The first time I heard that Sancho (also spelled Sansho) pepper was coyly hiding in chocolate ganache I thought I'd give it a pass. Pepper and chocolat? Not a good idea, right?! I was expecting a gritty consistency but when I let it MELT on my tongue at Les Trois Chocolats in the Marais it was pleasantly smooth as silk with a tangy citrus flavored black pepper taste mid palate that blew me away. Apparently, Sancho is like Sichuan pepper, i.e. in the family of false or flag peppers that aren't truly in the pepper family. Definitely not as numbingly hot as Sichuan pepper, like at the amazing and popular spicy noodle restaurant voted the best noodles in France in 2016 at Trois Fois Plus de Piment.
My PCG guests are also usually a bit hesitant initially, but when I promise them that bonbons containing cherry blossoms, grilled black tea leaves, miso and rose petals may follow, they go along for the ride. Yes, Les Trois Chocolats is a Japanese chocolate chef and she brings Japanese inspired ingredients to her artisanal Paris chocolate kitchen. Her grandfather brought the art of French chocolate back to Japan decades ago but said she wanted to modernize her father and grandfather's traditional French chocolate recipes.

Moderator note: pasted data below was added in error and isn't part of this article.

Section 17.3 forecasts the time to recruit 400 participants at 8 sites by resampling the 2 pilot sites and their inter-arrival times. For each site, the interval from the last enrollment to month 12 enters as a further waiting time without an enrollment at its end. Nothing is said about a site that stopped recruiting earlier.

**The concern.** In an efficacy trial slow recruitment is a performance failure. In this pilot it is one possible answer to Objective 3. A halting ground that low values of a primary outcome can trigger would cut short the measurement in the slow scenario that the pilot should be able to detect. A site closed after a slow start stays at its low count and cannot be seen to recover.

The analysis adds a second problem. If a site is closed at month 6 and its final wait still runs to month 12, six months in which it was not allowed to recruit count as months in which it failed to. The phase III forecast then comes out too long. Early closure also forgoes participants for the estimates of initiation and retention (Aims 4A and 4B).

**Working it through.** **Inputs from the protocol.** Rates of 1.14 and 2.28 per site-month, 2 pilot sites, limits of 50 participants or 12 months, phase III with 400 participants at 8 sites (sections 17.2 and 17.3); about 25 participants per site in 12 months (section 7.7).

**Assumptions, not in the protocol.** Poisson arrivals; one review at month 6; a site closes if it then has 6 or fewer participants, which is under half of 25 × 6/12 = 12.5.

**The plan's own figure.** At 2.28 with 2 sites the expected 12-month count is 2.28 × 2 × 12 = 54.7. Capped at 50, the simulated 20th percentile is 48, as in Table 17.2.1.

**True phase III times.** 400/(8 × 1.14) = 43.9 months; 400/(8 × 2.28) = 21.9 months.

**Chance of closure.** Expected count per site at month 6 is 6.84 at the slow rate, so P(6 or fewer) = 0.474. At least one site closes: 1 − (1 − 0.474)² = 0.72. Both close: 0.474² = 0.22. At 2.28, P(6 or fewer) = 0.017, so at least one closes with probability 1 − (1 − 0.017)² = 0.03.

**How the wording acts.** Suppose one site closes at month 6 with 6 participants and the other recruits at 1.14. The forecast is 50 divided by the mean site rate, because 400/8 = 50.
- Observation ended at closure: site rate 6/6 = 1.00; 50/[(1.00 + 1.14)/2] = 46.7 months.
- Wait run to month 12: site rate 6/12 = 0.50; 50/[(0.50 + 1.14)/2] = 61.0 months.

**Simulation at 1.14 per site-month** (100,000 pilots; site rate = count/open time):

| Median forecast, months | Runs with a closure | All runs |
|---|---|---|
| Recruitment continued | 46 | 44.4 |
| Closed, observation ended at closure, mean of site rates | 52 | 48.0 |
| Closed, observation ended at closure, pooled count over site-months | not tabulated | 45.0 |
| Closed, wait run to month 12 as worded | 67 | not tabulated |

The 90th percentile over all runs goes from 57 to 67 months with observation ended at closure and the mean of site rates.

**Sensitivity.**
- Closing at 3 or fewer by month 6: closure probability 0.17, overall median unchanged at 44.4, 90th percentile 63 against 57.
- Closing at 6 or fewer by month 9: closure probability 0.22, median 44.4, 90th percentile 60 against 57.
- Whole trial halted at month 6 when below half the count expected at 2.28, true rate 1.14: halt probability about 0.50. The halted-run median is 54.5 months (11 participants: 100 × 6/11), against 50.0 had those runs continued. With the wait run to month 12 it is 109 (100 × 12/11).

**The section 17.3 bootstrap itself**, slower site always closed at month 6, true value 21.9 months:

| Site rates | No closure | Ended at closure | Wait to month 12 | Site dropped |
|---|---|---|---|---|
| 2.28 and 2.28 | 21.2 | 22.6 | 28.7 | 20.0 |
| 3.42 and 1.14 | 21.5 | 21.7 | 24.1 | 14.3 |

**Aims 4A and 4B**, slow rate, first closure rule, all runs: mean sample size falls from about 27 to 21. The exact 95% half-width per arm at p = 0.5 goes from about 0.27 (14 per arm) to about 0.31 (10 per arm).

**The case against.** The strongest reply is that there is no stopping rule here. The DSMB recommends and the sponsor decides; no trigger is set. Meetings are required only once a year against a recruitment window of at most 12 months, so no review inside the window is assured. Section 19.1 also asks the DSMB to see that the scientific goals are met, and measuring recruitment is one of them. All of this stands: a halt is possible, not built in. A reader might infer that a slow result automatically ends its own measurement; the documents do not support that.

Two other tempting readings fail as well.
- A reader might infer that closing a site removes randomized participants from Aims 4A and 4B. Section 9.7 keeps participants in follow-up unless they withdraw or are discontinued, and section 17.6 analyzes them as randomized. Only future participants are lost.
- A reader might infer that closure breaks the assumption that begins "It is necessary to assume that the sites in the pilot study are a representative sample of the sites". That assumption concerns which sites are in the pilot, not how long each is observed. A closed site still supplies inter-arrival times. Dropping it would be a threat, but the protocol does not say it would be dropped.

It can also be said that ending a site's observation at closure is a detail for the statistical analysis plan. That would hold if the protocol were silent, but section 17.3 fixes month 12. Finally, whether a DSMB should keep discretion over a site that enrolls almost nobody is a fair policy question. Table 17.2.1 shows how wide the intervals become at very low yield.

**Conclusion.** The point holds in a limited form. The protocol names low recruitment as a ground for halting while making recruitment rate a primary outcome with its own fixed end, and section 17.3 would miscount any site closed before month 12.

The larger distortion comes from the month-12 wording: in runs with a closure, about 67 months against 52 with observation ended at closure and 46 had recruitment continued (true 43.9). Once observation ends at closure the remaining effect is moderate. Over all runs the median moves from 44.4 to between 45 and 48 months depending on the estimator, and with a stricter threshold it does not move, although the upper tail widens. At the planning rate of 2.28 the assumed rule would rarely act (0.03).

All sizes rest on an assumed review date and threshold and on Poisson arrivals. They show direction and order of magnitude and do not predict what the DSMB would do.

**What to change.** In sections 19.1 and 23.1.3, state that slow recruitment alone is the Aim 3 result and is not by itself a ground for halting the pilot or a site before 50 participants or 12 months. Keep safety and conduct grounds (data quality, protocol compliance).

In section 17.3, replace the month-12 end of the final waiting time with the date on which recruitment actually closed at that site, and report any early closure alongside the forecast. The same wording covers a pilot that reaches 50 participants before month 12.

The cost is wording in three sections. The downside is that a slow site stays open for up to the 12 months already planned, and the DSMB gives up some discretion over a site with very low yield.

EdwarT chocolatier also has a bonbon called Bush Sauvage that contains a Tasmanian and Madagascar black pepper combination. This pepper flavor is more pronounced than at Les Trois Chocolats and both peppers are act like a wave alternating between the two very distinct pepper flavors. I'm finding that these dark chocolate bonbons pair well with French Syrah wines that are themselves peppery by nature.
To my friend's birthday dinner on Thursday I took some Saint-Nectaire cheese with Sancho I got at Taka et Vermo fromagerie around the corner from my apartment. The French dinner guests were a bit weary of my American adventurous spirit in the cheese selection as well (not many French folks like spicy food), but everyone loved it.
For the Love of Chocolate